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Environmental Geology

, Volume 36, Issue 1–2, pp 179–188 | Cite as

An overview of the geology of the Transvaal Supergroup dolomites (South Africa)

  • P. G. Eriksson
  • W. Altermann
Cases and solutions

Abstract

 In the Neoarchaean intracratonic basin of the Kaapvaal craton, between approximately 2640 Ma and 2516 Ma, two successive stromatolitic carbonate platforms developed. Deposition started with the Schmidtsdrif Subgroup, which is probably oldest in the southwestern part of the basin, and which contains stromatolitic carbonates, siliciclastic sediments and minor lava flows. Subsequently, the Nauga formation carbonates were deposited on peritidal flats located to the southwest and were drowned during a transgression of the Transvaal Supergroup epeiric sea, around 2550 Ma ago. This transgression led to the development of a carbonate platform in the areas of the preserved Transvaal and Griqualand West basins, which persisted for 30–50 Ma. During this time, shales were deposited over the Nauga Formation carbonates in the southwestern portion of the epeiric sea. A subsequent period of basin subsidence led to drowning of the stromatolitic platform and to sedimentation of chemical, iron-rich silica precipitates of the banded iron formations (BIF) over the entire basin. Carbonate precipitation in the Archaean was largely due to chemical and lesser biogenic processes, with stromatolites and ocean water composition playing an important role. The stromatolitic carbonates in the preserved Griqualand West and Transvaal basins are subdivided into several formations, based on the depositional facies, reflected by stromatolite morphology, and on intraformational unconformities; interbedded tuffs and available radiometric age data do not yet permit detailed correlation of units from the two basins. Thorough dolomitisation of most formations took place at different post-depositional stages, but mainly during early diagenesis. Partial silicification was the result of diagenetic and weathering processes. Karstification of the carbonate rocks was related to periods of exposure to subaerial conditions and to percolation of groundwater. Such periods occurred locally at the time of carbonate and BIF deposition. Main karstification, however, probably took place during an erosional period between approximately 2430 Ma and 2320 Ma.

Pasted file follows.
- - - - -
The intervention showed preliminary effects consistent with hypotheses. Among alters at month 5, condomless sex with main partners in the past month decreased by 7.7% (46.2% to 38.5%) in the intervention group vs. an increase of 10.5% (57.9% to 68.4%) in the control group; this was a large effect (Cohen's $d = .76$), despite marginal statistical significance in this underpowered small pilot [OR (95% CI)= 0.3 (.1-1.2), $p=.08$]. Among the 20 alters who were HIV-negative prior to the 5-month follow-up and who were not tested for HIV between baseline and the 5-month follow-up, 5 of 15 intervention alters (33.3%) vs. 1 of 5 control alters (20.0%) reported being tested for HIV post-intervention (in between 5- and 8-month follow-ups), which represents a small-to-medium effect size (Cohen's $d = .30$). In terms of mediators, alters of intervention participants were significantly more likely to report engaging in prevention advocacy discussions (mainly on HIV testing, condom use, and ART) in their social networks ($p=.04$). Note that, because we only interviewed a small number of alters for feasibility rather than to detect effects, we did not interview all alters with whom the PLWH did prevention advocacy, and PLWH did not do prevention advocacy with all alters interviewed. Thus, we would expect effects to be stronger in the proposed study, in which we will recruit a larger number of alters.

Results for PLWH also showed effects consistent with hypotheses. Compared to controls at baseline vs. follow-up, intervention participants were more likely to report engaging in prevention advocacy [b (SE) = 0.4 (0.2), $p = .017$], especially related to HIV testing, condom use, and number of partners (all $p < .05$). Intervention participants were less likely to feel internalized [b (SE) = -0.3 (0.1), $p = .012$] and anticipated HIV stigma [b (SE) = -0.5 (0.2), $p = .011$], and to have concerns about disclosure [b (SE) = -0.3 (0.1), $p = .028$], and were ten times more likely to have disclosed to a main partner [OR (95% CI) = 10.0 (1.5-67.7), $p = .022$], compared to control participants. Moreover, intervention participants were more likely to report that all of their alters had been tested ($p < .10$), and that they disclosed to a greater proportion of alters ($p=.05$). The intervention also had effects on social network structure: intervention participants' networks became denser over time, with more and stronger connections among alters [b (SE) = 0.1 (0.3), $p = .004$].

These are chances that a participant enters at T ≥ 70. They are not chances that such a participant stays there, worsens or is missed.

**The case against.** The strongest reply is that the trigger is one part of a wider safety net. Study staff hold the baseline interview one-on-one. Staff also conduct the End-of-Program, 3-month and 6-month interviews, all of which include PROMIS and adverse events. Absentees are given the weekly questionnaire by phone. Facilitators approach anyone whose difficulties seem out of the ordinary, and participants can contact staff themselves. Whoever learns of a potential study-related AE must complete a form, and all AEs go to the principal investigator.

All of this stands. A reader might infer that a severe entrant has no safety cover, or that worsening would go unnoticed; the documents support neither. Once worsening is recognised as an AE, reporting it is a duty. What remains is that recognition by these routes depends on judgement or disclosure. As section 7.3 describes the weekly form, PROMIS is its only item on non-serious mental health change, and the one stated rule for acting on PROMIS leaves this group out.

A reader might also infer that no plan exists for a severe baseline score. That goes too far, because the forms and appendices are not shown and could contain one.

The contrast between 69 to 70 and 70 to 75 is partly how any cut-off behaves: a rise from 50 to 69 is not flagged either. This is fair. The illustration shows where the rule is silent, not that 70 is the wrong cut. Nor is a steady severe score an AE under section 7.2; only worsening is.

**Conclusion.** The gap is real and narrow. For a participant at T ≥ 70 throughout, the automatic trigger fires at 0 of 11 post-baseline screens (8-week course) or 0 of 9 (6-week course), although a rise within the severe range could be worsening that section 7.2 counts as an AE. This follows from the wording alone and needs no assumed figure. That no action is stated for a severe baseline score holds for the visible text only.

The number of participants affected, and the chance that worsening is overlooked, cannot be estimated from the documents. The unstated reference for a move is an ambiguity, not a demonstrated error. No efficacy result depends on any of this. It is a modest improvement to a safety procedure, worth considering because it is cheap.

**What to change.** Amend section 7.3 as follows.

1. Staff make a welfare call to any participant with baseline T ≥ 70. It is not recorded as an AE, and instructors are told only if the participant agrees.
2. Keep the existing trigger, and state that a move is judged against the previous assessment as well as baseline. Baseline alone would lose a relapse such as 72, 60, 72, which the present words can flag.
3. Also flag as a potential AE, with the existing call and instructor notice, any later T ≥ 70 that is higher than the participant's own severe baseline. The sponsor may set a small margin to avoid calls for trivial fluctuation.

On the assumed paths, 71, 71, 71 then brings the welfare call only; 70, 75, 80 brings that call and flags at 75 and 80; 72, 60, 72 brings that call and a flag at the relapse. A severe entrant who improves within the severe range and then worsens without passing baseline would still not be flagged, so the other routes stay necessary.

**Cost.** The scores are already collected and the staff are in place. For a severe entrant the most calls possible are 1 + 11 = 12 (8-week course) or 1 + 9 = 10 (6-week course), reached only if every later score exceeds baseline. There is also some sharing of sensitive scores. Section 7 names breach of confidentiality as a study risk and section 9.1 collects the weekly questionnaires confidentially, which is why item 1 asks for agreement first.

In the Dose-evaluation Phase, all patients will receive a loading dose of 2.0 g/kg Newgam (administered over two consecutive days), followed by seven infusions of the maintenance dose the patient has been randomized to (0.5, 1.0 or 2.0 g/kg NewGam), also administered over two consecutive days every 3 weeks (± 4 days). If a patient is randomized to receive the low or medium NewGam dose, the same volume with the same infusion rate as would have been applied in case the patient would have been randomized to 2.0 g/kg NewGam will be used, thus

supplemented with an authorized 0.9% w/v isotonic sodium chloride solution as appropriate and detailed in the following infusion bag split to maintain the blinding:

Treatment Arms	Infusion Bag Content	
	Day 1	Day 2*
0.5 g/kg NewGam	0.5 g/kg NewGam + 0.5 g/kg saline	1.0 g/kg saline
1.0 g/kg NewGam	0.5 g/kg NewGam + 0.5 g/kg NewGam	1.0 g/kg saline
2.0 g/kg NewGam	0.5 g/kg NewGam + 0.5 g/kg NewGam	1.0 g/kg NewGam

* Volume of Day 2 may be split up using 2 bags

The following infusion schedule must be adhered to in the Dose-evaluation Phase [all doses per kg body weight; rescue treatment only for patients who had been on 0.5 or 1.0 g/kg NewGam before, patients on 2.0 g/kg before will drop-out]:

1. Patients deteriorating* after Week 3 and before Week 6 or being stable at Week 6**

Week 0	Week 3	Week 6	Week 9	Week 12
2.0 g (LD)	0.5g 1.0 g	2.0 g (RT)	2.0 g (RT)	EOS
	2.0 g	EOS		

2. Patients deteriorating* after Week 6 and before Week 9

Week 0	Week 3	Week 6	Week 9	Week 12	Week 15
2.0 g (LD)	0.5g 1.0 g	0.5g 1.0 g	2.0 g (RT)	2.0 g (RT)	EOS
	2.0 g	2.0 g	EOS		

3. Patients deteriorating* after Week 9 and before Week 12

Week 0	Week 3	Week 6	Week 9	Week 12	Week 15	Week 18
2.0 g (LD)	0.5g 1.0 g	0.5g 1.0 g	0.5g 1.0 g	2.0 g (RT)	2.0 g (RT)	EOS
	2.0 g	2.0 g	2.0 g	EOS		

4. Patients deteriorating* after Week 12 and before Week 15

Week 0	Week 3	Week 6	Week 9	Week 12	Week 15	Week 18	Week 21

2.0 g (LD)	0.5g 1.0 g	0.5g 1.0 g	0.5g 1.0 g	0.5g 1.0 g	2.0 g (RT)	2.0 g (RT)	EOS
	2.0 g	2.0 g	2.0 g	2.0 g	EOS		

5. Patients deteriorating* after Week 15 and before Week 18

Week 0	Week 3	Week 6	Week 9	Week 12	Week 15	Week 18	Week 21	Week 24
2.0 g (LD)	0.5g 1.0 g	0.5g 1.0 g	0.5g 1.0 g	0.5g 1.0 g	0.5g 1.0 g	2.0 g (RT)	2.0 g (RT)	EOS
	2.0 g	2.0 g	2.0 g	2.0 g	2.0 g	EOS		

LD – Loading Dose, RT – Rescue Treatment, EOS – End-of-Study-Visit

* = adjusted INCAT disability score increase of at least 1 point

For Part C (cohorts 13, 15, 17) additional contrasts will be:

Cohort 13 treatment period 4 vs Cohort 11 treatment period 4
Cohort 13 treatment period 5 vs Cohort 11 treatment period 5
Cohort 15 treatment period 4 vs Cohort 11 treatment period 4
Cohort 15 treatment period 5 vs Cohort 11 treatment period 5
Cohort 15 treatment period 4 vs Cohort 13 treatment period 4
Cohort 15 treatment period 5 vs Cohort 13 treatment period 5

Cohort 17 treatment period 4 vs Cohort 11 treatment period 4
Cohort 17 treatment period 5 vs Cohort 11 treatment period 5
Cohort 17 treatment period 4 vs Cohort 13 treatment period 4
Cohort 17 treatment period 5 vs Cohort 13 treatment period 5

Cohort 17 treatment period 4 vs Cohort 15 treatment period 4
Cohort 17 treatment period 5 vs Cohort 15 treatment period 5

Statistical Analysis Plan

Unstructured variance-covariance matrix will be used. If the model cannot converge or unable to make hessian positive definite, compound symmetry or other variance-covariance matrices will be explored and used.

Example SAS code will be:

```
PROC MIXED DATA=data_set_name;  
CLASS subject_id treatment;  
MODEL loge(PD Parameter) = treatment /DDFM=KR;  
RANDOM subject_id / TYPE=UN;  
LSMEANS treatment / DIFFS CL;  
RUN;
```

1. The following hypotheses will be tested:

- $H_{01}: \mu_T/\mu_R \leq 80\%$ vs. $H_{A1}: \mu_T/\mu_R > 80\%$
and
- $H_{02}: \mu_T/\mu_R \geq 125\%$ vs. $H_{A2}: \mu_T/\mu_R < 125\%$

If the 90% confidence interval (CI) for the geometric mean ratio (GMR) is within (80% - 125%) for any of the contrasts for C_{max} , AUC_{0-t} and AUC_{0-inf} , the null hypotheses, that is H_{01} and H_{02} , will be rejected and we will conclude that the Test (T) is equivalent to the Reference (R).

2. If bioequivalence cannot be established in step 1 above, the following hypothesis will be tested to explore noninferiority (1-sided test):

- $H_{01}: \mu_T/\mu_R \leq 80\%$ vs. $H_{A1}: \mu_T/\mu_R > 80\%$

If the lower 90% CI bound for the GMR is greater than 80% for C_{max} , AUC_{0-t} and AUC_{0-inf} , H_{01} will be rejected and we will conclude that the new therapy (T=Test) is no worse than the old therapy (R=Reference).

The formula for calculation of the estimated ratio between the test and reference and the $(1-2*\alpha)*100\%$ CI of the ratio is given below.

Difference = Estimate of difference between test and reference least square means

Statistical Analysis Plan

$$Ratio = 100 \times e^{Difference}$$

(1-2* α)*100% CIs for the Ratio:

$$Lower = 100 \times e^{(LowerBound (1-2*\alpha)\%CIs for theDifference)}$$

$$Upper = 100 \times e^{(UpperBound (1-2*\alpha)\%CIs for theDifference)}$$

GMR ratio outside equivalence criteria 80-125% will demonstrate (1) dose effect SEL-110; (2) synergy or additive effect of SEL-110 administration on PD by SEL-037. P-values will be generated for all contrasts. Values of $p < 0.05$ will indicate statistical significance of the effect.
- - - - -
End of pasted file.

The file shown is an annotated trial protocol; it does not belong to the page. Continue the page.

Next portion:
Key words Dolomite Limestone Karst Stromatolites Shallow marine Archaean Transvaal 

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Copyright information

© Springer-Verlag Berlin Heidelberg 1998

Authors and Affiliations

  • P. G. Eriksson
    • 1
  • W. Altermann
    • 2
  1. 1.Department of Geology, University of Pretoria, Pretoria 0002, South AfricaZA
  2. 2.Institut für Allgemeine und Angewandte Geologie, Ludwig-Maximilians-Universität, Luisenstrasse 37, D-80333 München, GermanyDE

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